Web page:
For Good Men To See Nothing
Ken Burnside

  • KEEP AN EYE OUT for smiling monsters. Once you learn to spot them, they’re easy to recognize. They don’t make eye contact with other men or figures of authority, until they’re confronted. They tend to have head gestures (nodding or shaking their head) that are completely opposite of what their words are saying. They’re not prepared for follow-up questions. They get nervous when you talk to their prey, and start edging away. They escalate on raunchy humor, like what’s described above. They have a habit of boldly invading the personal space of anyone female, in ways that they wouldn’t do to a man.
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  • I don’t make eye contact with anyone unless confronted (I am a diagnosed case of Autism Spectrum Disorder), have trouble successfully coordinating gestures of any kind with my words, and if someone accuses me of just about anything, will get nervous and start stuttering (if this accusation gets worse on account of the stuttering, it can actually cause a nervous breakdown). I also have a very raunchy sense of humor, and usually have to be told when I’ve crossed the line (Generally will take this to heart though and try to reign myself in).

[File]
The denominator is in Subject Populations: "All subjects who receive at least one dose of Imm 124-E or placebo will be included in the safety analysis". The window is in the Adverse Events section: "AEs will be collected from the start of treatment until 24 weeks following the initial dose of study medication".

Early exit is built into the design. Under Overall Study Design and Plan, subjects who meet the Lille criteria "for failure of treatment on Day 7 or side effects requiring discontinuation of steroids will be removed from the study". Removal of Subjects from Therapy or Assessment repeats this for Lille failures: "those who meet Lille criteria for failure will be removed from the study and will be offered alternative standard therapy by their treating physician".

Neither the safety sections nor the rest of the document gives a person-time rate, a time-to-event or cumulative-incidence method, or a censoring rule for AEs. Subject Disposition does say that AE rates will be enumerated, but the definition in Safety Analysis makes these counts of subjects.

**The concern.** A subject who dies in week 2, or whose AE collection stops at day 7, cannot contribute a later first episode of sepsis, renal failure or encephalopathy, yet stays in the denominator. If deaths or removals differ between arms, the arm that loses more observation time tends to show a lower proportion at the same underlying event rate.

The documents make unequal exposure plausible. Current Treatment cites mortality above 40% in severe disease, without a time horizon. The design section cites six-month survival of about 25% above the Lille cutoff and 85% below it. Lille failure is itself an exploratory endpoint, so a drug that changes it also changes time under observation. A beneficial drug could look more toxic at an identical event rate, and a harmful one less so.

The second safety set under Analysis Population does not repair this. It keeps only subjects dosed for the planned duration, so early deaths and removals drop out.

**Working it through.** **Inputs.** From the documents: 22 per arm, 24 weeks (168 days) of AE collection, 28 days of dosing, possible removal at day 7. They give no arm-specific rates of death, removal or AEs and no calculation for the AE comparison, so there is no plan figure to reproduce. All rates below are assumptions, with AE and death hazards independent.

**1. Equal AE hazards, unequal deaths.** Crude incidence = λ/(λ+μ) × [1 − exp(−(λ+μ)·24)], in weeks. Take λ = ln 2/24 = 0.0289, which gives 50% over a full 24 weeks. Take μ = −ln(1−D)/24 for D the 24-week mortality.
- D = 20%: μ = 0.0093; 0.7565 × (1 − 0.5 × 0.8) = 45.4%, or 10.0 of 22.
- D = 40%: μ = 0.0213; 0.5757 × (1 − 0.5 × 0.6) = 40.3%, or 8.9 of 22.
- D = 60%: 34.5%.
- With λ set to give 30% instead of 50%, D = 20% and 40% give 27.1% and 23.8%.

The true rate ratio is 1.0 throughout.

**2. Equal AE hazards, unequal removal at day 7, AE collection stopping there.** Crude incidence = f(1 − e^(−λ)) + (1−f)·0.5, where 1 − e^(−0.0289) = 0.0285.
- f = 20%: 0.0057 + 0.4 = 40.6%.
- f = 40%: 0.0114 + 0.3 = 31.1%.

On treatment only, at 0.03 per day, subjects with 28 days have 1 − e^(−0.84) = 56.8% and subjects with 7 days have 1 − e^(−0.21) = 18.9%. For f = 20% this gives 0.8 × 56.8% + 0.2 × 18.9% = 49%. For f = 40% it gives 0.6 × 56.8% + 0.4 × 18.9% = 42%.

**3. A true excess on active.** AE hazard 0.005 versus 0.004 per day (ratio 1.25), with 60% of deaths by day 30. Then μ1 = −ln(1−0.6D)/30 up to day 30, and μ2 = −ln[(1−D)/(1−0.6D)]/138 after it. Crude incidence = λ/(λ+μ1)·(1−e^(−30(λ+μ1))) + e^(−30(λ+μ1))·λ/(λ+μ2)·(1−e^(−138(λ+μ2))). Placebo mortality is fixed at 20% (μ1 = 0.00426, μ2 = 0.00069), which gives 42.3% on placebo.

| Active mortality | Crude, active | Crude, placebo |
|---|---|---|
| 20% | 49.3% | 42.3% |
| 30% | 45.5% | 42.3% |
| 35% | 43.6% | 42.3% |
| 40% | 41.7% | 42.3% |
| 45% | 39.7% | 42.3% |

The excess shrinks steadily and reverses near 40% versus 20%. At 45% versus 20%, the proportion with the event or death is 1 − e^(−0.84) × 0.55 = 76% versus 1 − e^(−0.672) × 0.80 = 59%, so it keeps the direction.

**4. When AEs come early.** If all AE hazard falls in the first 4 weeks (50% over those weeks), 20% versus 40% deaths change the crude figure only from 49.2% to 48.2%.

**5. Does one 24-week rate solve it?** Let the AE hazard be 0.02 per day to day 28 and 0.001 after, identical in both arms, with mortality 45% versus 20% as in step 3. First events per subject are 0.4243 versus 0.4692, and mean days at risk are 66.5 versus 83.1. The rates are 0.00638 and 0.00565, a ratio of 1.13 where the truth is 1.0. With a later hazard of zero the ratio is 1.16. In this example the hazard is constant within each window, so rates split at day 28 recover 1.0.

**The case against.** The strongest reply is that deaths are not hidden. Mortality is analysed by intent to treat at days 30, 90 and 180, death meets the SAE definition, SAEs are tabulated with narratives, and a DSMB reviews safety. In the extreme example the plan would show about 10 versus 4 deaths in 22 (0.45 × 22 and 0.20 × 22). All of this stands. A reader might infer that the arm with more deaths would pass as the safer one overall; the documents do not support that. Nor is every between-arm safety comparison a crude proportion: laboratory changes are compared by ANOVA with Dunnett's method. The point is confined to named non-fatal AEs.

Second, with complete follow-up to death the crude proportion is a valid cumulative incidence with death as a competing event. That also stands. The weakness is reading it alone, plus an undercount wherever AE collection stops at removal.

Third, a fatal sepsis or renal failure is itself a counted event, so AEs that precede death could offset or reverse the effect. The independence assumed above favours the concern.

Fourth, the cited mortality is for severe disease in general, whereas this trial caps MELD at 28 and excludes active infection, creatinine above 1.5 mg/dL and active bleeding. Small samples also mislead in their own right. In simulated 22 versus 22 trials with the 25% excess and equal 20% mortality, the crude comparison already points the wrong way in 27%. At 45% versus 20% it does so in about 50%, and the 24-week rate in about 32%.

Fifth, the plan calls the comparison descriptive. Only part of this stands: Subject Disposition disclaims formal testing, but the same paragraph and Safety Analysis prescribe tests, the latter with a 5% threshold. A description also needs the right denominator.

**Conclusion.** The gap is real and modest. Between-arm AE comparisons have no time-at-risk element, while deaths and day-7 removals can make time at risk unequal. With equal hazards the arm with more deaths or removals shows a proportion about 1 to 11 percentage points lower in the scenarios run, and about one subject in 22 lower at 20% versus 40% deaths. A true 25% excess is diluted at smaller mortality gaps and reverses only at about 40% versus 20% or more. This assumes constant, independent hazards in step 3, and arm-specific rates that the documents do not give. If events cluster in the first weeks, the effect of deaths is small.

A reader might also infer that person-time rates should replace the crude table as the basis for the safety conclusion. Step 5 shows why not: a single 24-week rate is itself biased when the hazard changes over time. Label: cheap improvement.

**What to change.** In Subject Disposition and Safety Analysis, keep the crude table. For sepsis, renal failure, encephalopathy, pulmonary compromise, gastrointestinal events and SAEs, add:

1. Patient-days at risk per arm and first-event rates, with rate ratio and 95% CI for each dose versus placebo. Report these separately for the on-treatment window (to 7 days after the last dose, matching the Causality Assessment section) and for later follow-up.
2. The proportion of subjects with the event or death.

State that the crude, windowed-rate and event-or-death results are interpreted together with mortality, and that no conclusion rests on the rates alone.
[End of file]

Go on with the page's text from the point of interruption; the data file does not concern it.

• I am, unlike those you state to be such, uncomfortable with ANY physical contact, invasion of personal space, or request to get closer to someone outside of very specific people. In addition, I can honestly claim to have no actual sex drive, even though I find human sexuality a gold mine for humor in like-minded company.
  • Therefore, it is important to note for those like myself that ultimately recognizing someone as what you call a “Smiling Monster” requires considering the whole picture and the intent with which it is being painted. Otherwise you are likely to accuse well meaning folks who do not intend on making others uncomfortable (And indeed, will gladly step to the defense of those they even remotely suspect had unwanted advances made against them). In the case of someone like myself, whose sole social life revolves around these hobbies, it’s a life destroying accusation, and one that can cause complete mental breakdowns and eventually suicide attempts.
  • My conclusion is this: Only act against someone you suspect as intentionally making others uncomfortable if your inquiries to the victim in private verify your suspicions, and unless unwanted physical contact is involved, talk with the accused and tell them to state their original intentions and make amends if they show that they did not intend such and feel remorse over the way they made the victim feel.
  • TL:DR Version : Make sure the man you’re accusing is either doing what he is on purpose, or unwilling to make an effort to stop the behavior for the benefit of those affected… Collateral damage of any sort is best avoided.. Just because you suspect your neighbor of a crime does not mean he is guilty.
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